At the first dealership she told the salesman what she was looking for and he showed her something much more expensive. He described all the benefits of the top of the line features and insisted that was what she needed. As he spent time with her I walked down the line of cars on the lot reading the sticker on each and learning to understand the price differential for each of the models. I rejoined the two of them and asked if we could see the less expensive model. When he said he didn’t have any on the lot I pointed one out and he acquiesced and we at least got to look at it.

We quickly moved on to the next dealership.

Bait and Switch.

We browsed the lot at the second dealership for some time before seeking help since the car that had been advertised on-line was nowhere to be seen. Our salesman said that since there was no picture perhaps the car was still being certified. We asked if we could look at it anyway and he disappeared to check. He returned back sometime later saying he couldn’t find it and that they’d probably bought it at auction and it hadn’t been delivered yet.

Unexpected Fees.

We suspected we’d been lured in by a ‘bait and switch’ but she’d seen another car she liked, so we went for a test drive. She loved it so we had the salesman write it up. We reviewed the offer, found a $467 dealer preparation charge, and asked what it was for. We were told that was the charge for the dealer getting the car ready for sale and when we asked why it wasn’t included in the sales price weren’t offered a clear explanation.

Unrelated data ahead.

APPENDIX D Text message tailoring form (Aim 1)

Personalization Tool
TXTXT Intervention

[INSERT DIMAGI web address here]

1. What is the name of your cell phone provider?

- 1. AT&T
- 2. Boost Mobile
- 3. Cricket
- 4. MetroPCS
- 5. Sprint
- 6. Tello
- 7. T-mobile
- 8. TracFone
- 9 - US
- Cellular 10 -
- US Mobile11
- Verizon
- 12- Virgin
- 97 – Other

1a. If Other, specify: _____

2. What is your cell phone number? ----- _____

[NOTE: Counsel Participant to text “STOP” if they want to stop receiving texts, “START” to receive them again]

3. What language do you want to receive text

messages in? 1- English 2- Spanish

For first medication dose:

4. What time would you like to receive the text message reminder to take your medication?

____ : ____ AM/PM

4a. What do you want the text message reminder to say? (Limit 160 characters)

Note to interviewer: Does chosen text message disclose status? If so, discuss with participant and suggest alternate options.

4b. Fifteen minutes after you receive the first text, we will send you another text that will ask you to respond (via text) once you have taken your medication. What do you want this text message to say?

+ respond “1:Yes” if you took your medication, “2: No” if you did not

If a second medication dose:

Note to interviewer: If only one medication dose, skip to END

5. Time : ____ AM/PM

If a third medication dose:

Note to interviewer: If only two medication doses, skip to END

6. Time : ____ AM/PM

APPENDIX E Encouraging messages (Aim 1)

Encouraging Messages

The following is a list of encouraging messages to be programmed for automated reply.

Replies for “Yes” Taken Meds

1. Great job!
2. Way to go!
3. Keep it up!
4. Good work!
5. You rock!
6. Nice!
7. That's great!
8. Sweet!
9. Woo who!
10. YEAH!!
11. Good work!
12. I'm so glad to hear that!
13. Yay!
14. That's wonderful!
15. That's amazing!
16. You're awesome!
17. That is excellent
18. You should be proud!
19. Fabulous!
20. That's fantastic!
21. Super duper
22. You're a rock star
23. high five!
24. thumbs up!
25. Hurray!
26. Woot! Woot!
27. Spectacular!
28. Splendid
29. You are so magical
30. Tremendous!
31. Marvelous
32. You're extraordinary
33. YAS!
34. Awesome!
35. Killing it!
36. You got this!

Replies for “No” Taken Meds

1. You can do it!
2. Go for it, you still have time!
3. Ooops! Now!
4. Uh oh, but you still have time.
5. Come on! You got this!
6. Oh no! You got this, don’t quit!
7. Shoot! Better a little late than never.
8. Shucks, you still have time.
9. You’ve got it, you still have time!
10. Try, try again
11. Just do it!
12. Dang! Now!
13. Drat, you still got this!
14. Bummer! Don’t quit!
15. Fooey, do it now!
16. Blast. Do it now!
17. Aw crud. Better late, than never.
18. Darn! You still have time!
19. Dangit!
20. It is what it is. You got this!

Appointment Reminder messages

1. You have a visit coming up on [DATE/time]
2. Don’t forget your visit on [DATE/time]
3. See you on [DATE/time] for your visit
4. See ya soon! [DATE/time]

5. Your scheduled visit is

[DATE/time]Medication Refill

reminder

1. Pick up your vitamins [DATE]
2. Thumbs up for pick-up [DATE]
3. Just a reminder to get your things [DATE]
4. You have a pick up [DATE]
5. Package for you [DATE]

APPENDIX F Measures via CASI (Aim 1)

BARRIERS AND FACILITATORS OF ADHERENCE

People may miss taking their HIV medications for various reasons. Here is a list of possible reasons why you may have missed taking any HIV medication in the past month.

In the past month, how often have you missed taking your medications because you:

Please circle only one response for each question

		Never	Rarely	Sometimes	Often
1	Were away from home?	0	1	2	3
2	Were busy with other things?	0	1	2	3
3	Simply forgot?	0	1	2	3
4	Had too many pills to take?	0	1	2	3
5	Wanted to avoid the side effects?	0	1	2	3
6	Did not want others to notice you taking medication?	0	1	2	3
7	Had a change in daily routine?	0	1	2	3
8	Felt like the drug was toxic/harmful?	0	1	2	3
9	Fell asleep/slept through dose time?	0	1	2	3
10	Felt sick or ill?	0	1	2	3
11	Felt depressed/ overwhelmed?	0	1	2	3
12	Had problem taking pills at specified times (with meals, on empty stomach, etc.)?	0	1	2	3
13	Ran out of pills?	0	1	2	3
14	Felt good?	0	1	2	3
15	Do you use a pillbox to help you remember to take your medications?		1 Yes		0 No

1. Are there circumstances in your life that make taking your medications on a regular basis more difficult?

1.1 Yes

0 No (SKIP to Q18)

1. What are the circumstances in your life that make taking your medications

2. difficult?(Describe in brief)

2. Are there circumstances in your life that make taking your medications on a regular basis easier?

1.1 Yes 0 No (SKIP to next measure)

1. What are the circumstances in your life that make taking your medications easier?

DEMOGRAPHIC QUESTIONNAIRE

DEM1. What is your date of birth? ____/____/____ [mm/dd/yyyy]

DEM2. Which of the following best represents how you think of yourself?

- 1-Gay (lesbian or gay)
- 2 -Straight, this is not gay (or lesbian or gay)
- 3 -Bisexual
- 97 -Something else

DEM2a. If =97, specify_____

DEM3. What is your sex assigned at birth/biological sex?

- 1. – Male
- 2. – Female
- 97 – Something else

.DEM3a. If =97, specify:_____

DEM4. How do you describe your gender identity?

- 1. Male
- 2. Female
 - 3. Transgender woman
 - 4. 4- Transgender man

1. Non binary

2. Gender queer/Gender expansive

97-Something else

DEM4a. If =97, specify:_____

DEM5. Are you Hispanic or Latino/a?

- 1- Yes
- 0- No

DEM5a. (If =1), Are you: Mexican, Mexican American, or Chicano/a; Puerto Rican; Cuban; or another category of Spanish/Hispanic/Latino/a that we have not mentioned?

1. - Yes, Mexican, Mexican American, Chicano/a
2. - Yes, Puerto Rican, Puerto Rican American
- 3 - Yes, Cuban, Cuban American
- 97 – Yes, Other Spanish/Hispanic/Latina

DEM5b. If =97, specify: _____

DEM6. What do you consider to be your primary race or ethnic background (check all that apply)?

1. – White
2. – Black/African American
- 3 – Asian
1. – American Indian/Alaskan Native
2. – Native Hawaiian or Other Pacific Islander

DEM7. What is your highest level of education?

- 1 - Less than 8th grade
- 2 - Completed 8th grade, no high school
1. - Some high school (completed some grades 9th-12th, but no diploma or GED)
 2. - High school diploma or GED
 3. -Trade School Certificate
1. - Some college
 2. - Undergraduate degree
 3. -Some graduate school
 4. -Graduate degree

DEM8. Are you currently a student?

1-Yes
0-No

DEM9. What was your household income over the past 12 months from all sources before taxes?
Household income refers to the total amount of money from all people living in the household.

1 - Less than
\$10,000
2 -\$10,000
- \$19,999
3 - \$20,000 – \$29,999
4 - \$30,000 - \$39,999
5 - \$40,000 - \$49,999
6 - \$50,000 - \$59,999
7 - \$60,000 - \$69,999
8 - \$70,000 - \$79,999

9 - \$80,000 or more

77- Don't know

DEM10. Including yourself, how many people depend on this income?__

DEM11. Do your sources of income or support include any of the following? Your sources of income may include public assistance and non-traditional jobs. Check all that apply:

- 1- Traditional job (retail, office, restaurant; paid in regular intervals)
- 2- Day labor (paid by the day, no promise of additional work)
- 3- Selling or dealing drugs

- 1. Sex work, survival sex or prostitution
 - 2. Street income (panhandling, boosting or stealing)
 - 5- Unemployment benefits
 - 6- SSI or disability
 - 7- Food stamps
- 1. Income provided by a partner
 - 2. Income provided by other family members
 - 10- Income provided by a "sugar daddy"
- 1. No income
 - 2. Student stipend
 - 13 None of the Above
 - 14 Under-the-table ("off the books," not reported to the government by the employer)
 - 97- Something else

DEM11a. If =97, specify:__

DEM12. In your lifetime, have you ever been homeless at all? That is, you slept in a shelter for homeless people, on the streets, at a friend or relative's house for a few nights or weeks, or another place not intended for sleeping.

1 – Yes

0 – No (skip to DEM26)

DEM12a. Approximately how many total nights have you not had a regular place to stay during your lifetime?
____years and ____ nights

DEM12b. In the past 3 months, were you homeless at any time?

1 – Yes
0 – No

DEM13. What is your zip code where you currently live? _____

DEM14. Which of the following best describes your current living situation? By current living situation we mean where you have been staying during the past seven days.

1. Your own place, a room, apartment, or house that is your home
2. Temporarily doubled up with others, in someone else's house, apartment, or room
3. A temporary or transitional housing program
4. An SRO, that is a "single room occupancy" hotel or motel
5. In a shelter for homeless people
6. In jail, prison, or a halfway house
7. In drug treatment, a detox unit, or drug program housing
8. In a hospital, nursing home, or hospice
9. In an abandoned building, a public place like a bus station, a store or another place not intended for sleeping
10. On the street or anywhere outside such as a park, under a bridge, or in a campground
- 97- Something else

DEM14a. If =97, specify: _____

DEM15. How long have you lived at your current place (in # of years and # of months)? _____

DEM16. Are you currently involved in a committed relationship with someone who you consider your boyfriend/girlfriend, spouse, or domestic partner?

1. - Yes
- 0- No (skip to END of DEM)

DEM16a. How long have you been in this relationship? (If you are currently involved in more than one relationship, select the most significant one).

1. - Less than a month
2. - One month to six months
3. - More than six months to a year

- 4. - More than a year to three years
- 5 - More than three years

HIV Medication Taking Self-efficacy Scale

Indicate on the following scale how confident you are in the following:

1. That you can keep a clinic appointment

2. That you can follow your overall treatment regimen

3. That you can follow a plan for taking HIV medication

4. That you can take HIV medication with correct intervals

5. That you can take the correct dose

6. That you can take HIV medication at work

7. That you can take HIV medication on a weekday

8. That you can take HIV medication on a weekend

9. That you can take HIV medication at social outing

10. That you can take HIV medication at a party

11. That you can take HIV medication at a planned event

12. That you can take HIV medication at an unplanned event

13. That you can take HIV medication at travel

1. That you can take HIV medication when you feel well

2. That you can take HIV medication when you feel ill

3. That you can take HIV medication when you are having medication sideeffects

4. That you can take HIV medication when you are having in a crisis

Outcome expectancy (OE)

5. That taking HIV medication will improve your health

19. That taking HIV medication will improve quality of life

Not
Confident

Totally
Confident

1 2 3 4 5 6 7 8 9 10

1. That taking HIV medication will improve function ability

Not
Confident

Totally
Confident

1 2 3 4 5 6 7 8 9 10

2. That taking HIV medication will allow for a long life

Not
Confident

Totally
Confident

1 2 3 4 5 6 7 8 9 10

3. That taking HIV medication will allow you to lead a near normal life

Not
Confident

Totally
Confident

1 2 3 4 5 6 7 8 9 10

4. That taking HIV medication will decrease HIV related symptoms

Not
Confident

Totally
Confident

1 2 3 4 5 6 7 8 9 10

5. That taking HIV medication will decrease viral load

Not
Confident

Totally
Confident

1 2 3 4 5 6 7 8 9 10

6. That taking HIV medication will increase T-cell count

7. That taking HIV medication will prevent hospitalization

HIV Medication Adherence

Intimidation.

At that point the salesman asked what he would have to do to earn the sale. We responded that we needed $1,500 off the sales price. He said he might be able to get $750 so we waited while he went to speak with his sales manager.

After a long wait he returned with his sales manager who launched into a tirade as to why he couldn’t reduce the price of a car advertised on the Internet by that much. We stood up and left the dealership.

The Real Price of that Sale.

We did go back the next day and buy the car, but not from that salesman. We made certain to let the manager know how unhappy we were with the process and that we would be contacting the Better Business Bureau and our local watchdogs.

They made the sale, but lost the customer. More than that … you can be sure every time someone admires that car and asks my friend where she bought it, she’ll be certain to tell them the story.

Finding the “Secret Sauce”: Increase Sales by Targeting Your Market

Growing to the level of sales your business needs to be successful is a goal shared among new business owners. What differs for each business is how and where to market your product or service.

Shea Eddins, who founded and ran the successful public relations firm, Dynamic Communications Corporation, (shea.eddins@yahoo.com) recommends developing a clear definition of your target market as your first step.